To support the Initiative financially, China has established the multilateral Asian Infrastructure Investment Bank (AIIB) and a further  $40 billion Fund for Silk Road. Therefore, the major incentives for BRI infrastructure projects, yet coming from the huge funding of China’s big state-owned investment banks. Not only the access to China’s funds attracted many partners, but also the minimal political conditionalities that come with Chinese finance, in comparison to financing on offer from the World Bank, the US government or other sources such as the Asian Development Bank.

There is a big discussion around this Chinese initiative around the world as some countries look at it as an opportunity to strengthen their transport and logistics infrastructure in order to be more efficiently integrated into the global supply chain.  Meanwhile, the BRI suggests China a way to effectively use its massive $3 trillion capital reserves to internationalise its national currency and to assist the slowed-down economy with a higher rate of growth. Furthermore, the initiative serves to reduce the problems that China has recently faced from the industrial over-capacity. The initiative offers China the utilization of its vast idle industrial capacity and also to secure the jobs in fundamental industries such as cement and steel.

some people see this initiative as a threat which helps China to dominate Eurasia economically and politically.  Supporters believe that it allows new infrastructure and economic support to weak economies and developing countries. Critics say that it enables Chinese economy to be dominant over the countries along these routes. One Belt One Road provides a global context for China’s economy to prove itself as a superpower. On the opposite, China has frequently claimed that the new Silk way initiative has a co-operative nature along with an objective “win-win outcomes” for all states.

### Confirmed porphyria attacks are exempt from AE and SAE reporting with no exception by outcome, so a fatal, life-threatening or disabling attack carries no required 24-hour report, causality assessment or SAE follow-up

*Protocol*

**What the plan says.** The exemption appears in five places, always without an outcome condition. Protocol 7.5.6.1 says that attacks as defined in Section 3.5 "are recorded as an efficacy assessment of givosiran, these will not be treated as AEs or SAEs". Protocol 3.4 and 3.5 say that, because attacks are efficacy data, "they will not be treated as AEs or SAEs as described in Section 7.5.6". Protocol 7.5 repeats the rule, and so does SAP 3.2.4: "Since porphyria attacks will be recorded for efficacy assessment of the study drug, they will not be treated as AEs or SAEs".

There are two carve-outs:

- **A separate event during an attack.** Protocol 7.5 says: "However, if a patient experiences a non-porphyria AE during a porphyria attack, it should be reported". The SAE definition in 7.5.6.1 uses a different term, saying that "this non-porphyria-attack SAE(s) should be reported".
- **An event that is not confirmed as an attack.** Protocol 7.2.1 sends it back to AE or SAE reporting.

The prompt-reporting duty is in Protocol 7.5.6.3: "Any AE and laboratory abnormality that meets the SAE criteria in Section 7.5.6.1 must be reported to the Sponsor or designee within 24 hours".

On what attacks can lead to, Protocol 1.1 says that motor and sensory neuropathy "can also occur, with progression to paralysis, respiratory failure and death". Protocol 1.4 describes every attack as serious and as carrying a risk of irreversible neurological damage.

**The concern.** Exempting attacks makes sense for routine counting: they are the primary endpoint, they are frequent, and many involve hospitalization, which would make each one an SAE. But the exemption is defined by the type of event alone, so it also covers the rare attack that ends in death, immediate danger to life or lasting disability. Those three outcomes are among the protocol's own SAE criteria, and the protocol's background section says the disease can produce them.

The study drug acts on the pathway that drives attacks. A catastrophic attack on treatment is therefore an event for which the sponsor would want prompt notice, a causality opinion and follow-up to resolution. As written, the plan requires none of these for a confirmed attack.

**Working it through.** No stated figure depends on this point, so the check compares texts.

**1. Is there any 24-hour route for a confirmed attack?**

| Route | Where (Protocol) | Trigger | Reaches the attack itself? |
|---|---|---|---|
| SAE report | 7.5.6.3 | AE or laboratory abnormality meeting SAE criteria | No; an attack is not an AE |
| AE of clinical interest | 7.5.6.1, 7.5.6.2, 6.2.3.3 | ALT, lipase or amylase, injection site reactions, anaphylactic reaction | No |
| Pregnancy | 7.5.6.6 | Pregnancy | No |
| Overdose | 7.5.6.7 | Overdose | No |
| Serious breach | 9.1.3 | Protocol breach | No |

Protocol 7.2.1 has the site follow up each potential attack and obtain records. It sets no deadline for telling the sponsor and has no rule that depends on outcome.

The opponents claim that the China’s gain from the initiative is much higher than the involved partners. It is stated that the initiative serves China to secure its Energy policy by diversifying the energy sources through greater access to Russian and Iranian oil and gas. Within the initiative framework, it is planned by to be achieved by linking with pipeline networks from Russia and Central Asia. Furthermore, two different pipelines from Gwadar port in Pakistan and from Myanmar to China also can diversify its transportation routes for maritime energy supplies. It significantly reduces China’s dependence on maritime choke-points in the Strait of Malacca and the South China Sea.

However, the Chinses officials and supporters have many times described the Belt and Road Forum for International Co-operation and collaboration rather than competition. The claim that the initiatives will improve international trade and transport in terms of “peacefull co-operation”, “openness and inclusiveness”, and “mutual learning and benefit”. The claim that investments in hydrocarbon pipelines within the scope of BRI will help to moveChina to the post-carbon economy, along with its commitment to the Paris Agreement.

From the political aspects, China’s BRI announcement also reflected of the relative decline of the US as the world’s pre-eminent power. The BRI also deepens the Sino-Russian strategic partnership. However, India as a big worldwide economy distrusts the Chinese Initiatives and looks at it as an ambitious threat in the Indian Ocean area. The BRI has put some mid-powers like Australia in doubt to choose between the China and the US.

Author: Reza Karimpour